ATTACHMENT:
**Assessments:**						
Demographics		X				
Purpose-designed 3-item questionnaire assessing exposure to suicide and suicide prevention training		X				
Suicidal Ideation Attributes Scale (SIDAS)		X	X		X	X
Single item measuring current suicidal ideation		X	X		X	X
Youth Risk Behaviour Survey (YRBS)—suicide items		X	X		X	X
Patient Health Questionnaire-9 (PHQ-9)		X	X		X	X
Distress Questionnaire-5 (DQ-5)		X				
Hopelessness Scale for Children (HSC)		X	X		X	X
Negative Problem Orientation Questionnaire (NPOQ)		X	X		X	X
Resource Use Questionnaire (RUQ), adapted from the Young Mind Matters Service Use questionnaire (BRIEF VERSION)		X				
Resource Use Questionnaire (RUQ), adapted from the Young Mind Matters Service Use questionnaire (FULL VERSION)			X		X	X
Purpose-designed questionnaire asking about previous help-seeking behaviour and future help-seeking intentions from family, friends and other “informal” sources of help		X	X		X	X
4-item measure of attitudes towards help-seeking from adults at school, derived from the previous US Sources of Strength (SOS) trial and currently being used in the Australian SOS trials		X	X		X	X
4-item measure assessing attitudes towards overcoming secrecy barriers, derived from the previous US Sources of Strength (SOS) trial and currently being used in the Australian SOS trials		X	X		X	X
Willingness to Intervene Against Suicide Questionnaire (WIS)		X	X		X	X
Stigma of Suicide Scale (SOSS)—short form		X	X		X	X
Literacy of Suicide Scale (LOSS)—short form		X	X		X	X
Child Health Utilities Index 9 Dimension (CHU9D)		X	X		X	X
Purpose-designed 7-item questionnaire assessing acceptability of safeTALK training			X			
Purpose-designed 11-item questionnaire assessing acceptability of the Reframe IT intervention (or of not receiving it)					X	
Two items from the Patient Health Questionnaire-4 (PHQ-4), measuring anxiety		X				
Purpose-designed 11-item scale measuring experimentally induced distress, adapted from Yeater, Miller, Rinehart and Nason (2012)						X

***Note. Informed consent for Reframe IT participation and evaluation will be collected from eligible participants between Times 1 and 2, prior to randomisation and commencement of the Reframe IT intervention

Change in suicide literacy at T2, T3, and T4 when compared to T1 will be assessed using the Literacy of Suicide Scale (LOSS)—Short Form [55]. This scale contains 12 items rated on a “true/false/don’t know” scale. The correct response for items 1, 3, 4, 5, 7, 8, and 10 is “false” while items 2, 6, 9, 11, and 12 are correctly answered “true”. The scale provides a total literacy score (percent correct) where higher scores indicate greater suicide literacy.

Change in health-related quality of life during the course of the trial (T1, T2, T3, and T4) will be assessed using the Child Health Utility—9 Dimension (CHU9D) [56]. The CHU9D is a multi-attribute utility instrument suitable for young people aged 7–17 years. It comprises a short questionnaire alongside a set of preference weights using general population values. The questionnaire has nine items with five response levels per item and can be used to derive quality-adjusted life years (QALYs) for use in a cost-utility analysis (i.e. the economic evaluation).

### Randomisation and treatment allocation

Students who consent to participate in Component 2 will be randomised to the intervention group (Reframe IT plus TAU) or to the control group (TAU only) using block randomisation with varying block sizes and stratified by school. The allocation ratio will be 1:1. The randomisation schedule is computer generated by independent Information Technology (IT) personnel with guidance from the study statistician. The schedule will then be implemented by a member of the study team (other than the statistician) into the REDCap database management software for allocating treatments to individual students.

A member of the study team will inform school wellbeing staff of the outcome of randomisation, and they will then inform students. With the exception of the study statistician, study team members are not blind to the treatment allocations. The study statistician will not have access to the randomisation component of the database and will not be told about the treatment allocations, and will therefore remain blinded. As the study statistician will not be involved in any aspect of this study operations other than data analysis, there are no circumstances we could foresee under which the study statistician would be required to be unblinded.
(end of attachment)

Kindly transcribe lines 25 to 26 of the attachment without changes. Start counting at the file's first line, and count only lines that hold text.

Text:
Change in suicide literacy at T2, T3, and T4 when compared to T1 will be assessed using the Literacy of Suicide Scale (LOSS)—Short Form [55]. This scale contains 12 items rated on a “true/false/don’t know” scale. The correct response for items 1, 3, 4, 5, 7, 8, and 10 is “false” while items 2, 6, 9, 11, and 12 are correctly answered “true”. The scale provides a total literacy score (percent correct) where higher scores indicate greater suicide literacy.

Change in health-related quality of life during the course of the trial (T1, T2, T3, and T4) will be assessed using the Child Health Utility—9 Dimension (CHU9D) [56]. The CHU9D is a multi-attribute utility instrument suitable for young people aged 7–17 years. It comprises a short questionnaire alongside a set of preference weights using general population values. The questionnaire has nine items with five response levels per item and can be used to derive quality-adjusted life years (QALYs) for use in a cost-utility analysis (i.e. the economic evaluation).